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Why wealth taxes may not be such a good idea for Singapore

There is an unhealthy lack of debate on whether to tax wealth in Singapore, the author says. Sure, let us have that debate, and then hopefully we can put this issue to rest once and for all.

A man gets out of a Lamborghini car after a test drive outside a showroom in Singapore. The author says taxing inheritances is unfair and will open a can of worms of financial avoidance mechanisms and sometimes fraud.

A man gets out of a Lamborghini car after a test drive outside a showroom in Singapore. The author says taxing inheritances is unfair and will open a can of worms of financial avoidance mechanisms and sometimes fraud.

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In a recent commentary in TODAY headlined “The curious case of missing wealth taxes in Singapore”, Mr Donald Low raises many interesting points, and his concern about inequality in incomes and wealth in Singapore is legitimate.

There is an unhealthy lack of debate on whether to tax wealth in Singapore, the author says. Sure, let us have that debate, and then hopefully we can put this issue to rest once and for all.

The author brings up Thomas Piketty’s work. Professor Piketty is the poster economist for Western liberals, and he argues that the return on capital recently has been greater than economic growth in general and wages in particular, and this phenomenon has contributed to inequality in wealth distribution. This is correct.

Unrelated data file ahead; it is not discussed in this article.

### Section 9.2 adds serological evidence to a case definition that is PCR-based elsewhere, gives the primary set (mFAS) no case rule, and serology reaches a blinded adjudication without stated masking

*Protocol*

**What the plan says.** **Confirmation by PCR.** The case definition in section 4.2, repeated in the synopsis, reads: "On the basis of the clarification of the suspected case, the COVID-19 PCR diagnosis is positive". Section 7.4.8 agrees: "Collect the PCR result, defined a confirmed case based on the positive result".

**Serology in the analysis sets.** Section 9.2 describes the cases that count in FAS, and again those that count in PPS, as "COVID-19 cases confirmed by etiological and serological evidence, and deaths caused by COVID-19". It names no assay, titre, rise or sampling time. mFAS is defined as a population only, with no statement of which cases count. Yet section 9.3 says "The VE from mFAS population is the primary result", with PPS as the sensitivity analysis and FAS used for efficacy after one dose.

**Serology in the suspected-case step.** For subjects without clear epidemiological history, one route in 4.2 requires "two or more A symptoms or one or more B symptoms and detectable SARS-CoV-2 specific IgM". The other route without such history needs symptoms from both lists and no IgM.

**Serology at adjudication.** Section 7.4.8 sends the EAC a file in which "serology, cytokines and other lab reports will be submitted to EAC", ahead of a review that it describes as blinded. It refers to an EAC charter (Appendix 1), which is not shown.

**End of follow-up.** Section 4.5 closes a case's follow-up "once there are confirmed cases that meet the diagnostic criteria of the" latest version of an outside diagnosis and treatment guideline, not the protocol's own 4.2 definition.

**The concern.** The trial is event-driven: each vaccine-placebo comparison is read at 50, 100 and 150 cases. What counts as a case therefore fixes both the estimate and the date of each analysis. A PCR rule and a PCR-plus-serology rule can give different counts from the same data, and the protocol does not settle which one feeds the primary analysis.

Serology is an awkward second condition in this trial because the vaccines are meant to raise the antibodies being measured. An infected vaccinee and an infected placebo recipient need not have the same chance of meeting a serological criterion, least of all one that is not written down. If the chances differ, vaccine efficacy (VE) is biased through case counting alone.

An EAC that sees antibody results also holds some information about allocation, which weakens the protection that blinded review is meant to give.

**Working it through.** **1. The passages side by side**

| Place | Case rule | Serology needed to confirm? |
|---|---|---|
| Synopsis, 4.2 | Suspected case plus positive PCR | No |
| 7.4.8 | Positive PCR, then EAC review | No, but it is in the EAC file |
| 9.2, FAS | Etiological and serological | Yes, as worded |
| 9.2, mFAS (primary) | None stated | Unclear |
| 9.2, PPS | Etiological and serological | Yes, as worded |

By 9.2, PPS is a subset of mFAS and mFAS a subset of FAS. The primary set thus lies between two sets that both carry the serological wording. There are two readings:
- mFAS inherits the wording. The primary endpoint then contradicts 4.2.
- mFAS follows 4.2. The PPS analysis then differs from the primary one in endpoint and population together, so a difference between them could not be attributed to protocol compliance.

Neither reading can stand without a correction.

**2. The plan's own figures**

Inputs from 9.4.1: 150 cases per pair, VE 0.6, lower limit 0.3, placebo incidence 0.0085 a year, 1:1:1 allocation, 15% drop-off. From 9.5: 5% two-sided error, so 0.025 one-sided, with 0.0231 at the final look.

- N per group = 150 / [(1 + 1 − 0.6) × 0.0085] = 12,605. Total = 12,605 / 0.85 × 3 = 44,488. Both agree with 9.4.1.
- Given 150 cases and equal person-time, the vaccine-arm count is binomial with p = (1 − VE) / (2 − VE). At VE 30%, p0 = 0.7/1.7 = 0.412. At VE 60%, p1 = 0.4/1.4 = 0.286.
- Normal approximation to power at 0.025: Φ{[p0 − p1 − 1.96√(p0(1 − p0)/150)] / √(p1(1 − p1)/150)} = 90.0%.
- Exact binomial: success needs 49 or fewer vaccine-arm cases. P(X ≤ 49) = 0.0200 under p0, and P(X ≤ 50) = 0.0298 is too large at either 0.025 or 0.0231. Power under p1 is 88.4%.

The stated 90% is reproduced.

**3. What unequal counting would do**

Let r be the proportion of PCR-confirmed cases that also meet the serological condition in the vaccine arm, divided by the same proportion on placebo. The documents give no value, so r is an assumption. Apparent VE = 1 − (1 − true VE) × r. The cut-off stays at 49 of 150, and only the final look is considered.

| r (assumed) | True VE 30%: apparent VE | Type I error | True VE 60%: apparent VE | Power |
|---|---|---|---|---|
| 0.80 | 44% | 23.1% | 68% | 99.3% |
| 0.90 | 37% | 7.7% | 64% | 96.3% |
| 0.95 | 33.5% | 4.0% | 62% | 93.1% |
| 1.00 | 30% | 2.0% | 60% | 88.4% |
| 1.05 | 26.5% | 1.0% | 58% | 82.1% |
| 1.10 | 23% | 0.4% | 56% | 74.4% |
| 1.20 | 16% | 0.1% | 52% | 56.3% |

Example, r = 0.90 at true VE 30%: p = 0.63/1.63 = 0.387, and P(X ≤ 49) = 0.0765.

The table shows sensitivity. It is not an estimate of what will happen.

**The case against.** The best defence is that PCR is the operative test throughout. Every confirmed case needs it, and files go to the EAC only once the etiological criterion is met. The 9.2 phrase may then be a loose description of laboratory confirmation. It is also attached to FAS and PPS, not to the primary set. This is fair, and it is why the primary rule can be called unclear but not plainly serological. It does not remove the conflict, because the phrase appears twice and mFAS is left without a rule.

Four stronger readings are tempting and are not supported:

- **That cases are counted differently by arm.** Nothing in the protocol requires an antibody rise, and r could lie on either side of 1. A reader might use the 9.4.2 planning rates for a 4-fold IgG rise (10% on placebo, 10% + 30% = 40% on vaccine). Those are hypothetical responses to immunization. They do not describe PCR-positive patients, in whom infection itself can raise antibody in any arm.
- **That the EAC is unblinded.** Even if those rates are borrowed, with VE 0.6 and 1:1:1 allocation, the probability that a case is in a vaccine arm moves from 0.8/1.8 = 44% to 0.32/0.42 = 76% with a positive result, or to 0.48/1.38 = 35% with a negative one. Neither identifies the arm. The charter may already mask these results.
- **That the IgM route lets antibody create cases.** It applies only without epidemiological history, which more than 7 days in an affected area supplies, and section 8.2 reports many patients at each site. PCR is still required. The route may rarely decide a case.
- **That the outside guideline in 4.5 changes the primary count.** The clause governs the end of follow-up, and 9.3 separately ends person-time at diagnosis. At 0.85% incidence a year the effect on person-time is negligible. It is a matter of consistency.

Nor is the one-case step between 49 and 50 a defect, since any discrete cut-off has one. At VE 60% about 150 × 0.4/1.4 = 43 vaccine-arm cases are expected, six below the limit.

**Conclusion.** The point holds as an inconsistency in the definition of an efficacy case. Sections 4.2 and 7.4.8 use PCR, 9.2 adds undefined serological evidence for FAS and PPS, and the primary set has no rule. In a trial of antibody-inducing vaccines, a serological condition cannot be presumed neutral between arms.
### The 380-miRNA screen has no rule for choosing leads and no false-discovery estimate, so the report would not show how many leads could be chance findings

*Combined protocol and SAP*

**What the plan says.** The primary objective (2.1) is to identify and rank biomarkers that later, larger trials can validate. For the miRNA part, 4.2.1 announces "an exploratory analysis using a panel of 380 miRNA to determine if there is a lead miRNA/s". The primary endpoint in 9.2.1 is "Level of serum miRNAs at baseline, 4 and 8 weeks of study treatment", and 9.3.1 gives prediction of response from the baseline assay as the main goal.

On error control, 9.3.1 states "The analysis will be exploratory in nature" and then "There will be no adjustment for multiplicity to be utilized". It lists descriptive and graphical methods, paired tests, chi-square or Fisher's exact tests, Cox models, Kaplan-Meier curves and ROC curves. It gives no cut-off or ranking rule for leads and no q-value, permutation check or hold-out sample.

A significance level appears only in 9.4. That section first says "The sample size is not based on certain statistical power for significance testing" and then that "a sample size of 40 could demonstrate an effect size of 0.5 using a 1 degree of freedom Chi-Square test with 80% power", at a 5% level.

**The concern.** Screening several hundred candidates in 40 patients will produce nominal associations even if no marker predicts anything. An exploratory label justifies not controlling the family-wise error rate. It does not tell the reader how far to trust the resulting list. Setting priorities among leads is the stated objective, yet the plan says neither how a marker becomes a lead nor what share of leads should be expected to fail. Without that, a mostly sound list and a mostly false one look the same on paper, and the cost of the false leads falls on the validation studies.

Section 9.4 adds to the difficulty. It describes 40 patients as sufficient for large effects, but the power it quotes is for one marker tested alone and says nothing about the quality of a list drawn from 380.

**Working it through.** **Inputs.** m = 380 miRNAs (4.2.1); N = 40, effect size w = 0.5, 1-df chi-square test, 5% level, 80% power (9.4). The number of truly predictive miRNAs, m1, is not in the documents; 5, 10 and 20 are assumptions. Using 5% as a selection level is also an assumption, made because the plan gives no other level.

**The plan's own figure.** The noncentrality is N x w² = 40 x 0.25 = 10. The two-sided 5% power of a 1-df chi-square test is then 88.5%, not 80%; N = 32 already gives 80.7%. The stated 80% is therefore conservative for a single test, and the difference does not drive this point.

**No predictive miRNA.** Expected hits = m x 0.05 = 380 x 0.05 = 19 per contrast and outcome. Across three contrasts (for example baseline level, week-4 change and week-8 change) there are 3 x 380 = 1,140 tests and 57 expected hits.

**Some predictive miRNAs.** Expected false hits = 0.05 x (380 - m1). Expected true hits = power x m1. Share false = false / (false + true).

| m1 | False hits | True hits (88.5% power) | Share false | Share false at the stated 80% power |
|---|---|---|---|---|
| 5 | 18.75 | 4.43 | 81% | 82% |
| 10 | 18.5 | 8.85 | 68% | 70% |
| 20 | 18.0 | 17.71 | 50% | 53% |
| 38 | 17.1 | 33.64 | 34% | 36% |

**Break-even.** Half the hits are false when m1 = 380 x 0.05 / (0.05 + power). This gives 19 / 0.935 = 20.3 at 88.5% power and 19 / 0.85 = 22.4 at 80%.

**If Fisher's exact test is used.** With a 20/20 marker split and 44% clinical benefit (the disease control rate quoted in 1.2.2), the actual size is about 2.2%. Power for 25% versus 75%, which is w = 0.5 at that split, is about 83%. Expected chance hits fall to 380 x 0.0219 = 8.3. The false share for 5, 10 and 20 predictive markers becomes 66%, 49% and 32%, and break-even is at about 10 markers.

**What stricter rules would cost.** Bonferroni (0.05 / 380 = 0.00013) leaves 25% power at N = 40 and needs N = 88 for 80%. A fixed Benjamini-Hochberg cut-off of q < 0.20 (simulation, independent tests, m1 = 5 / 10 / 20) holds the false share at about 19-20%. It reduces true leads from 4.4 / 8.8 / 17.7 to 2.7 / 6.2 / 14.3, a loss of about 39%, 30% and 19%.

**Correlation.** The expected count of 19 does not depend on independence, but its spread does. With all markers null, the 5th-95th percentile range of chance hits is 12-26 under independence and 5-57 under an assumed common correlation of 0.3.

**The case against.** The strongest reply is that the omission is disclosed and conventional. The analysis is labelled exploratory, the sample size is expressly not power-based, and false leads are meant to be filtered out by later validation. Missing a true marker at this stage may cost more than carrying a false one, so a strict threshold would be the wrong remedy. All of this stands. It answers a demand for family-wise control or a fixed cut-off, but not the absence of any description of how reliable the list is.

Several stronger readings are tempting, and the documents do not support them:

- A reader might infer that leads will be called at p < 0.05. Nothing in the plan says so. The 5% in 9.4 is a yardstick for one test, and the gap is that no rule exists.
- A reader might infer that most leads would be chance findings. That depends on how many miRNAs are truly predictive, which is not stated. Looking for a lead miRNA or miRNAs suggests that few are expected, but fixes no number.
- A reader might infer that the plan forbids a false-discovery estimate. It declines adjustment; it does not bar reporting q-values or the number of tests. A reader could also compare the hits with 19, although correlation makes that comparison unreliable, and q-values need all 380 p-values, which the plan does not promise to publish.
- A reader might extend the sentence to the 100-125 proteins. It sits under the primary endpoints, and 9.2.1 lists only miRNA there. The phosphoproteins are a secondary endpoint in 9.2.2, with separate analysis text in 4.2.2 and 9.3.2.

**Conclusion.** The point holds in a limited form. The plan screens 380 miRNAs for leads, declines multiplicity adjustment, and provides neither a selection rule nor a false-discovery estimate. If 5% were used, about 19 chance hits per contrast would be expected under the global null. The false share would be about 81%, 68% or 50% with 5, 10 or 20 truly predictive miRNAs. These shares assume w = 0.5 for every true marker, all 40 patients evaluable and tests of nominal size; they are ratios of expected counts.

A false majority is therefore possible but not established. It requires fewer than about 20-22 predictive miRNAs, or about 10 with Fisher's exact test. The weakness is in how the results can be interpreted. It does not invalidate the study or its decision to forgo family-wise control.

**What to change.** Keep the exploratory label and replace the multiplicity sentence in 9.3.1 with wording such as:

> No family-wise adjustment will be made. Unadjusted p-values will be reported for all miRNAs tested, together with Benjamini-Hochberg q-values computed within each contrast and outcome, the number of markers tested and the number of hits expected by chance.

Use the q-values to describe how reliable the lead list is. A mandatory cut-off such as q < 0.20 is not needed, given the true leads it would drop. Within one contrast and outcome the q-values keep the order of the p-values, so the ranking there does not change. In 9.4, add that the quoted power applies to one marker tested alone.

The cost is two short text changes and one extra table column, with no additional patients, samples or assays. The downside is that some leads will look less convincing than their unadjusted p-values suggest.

But the answer to that is not to tax capital and make most of us poorer. The answer should be exactly the opposite: To make capital readily available, the way it is done in Singapore, so that most of us can benefit and get richer.

Singapore has a sound self-funded pension scheme, where Central Provident Fund members can invest their savings in equities and other approved financial products tax-free.

Or they can let the Government do this for them and just collect the 2.5-6 per cent per annum (depending on individual circumstances) risk-free return.

Either way they benefit tremendously from historically healthy returns on capital.

In Budget 2019, the Net Investment Returns Contribution is expected to be over S$17 billion. This is a laudable way of sharing the good returns on capital with everyone.

Taxing capital as well as labour and consumption will likely require building up a bloated government bureaucracy to administer tax collection, as has been done in Professor Piketty’s native France.

This has in fact led to the current situation where over-taxed middle-class French riot in the streets.  

In other words, Mr Low’s concerns are legitimate; his conclusions however are debatable. Let us look at some of them:

1.     The proposed 5-10 per cent capital gains tax is an administrative nightmare.

How exactly would that affect the thousands of day-traders and ordinary Singaporeans investing in the stock market? Singapore works because we have a relatively lean and efficient public service.

Our government spending to GDP was 18 per cent the last time I checked. In high-tax Denmark it is 52 per cent, with most of that simply inefficient waste that contributes little to public welfare.

I know, because I have lived almost 30 years in Denmark and another over 30 years in Singapore.

2.     Tax dividends? Again, the administration requirements for implementing additional taxation schemes are not small.